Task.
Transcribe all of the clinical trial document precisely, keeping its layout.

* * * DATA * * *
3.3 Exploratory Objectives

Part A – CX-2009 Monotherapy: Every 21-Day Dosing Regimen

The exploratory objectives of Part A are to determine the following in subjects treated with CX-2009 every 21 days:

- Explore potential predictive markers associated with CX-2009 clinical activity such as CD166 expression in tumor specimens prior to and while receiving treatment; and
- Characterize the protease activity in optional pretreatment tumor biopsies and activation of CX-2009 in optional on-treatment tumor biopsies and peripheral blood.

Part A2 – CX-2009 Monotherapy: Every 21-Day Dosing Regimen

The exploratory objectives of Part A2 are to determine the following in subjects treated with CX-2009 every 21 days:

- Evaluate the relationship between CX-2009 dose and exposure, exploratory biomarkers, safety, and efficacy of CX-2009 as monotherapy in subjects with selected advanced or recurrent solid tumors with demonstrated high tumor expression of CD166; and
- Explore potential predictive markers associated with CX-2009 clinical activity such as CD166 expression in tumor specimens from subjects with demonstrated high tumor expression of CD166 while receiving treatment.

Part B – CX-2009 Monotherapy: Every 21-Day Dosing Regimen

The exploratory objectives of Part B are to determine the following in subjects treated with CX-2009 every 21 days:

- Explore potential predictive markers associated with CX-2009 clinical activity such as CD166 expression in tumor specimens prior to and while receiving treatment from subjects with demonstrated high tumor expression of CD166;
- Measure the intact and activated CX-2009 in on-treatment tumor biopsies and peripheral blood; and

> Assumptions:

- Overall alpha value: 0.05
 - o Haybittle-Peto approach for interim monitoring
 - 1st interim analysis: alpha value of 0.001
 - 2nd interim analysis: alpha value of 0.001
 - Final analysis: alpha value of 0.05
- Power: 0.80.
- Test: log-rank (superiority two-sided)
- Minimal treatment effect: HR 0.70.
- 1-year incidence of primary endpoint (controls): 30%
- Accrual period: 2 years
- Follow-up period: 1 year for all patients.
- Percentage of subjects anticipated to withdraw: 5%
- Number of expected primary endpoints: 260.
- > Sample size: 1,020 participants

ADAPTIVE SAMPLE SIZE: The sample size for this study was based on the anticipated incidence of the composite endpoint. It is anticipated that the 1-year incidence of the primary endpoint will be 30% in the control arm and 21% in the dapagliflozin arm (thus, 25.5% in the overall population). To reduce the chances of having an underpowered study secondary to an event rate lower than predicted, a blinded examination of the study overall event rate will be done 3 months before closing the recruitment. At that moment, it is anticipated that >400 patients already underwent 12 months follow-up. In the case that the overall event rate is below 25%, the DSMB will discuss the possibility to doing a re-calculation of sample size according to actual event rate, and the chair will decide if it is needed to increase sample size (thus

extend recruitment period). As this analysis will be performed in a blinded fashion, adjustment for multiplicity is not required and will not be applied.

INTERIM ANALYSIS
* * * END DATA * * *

3.3 Exploratory Objectives

Part A – CX-2009 Monotherapy: Every 21-Day Dosing Regimen

The exploratory objectives of Part A are to determine the following in subjects treated with CX-2009 every 21 days:

- Explore potential predictive markers associated with CX-2009 clinical activity such as CD166 expression in tumor specimens prior to and while receiving treatment; and
- Characterize the protease activity in optional pretreatment tumor biopsies and activation of CX-2009 in optional on-treatment tumor biopsies and peripheral blood.

Part A2 – CX-2009 Monotherapy: Every 21-Day Dosing Regimen

The exploratory objectives of Part A2 are to determine the following in subjects treated with CX-2009 every 21 days:

- Evaluate the relationship between CX-2009 dose and exposure, exploratory biomarkers, safety, and efficacy of CX-2009 as monotherapy in subjects with selected advanced or recurrent solid tumors with demonstrated high tumor expression of CD166; and
- Explore potential predictive markers associated with CX-2009 clinical activity such as CD166 expression in tumor specimens from subjects with demonstrated high tumor expression of CD166 while receiving treatment.

Part B – CX-2009 Monotherapy: Every 21-Day Dosing Regimen

The exploratory objectives of Part B are to determine the following in subjects treated with CX-2009 every 21 days:

- Explore potential predictive markers associated with CX-2009 clinical activity such as CD166 expression in tumor specimens prior to and while receiving treatment from subjects with demonstrated high tumor expression of CD166;
- Measure the intact and activated CX-2009 in on-treatment tumor biopsies and peripheral blood; and

> Assumptions:

- Overall alpha value: 0.05
 - o Haybittle-Peto approach for interim monitoring
 - 1st interim analysis: alpha value of 0.001
 - 2nd interim analysis: alpha value of 0.001
 - Final analysis: alpha value of 0.05
- Power: 0.80.
- Test: log-rank (superiority two-sided)
- Minimal treatment effect: HR 0.70.
- 1-year incidence of primary endpoint (controls): 30%
- Accrual period: 2 years
- Follow-up period: 1 year for all patients.
- Percentage of subjects anticipated to withdraw: 5%
- Number of expected primary endpoints: 260.
- > Sample size: 1,020 participants

ADAPTIVE SAMPLE SIZE: The sample size for this study was based on the anticipated incidence of the composite endpoint. It is anticipated that the 1-year incidence of the primary endpoint will be 30% in the control arm and 21% in the dapagliflozin arm (thus, 25.5% in the overall population). To reduce the chances of having an underpowered study secondary to an event rate lower than predicted, a blinded examination of the study overall event rate will be done 3 months before closing the recruitment. At that moment, it is anticipated that >400 patients already underwent 12 months follow-up. In the case that the overall event rate is below 25%, the DSMB will discuss the possibility to doing a re-calculation of sample size according to actual event rate, and the chair will decide if it is needed to increase sample size (thus

extend recruitment period). As this analysis will be performed in a blinded fashion, adjustment for multiplicity is not required and will not be applied.

INTERIM ANALYSIS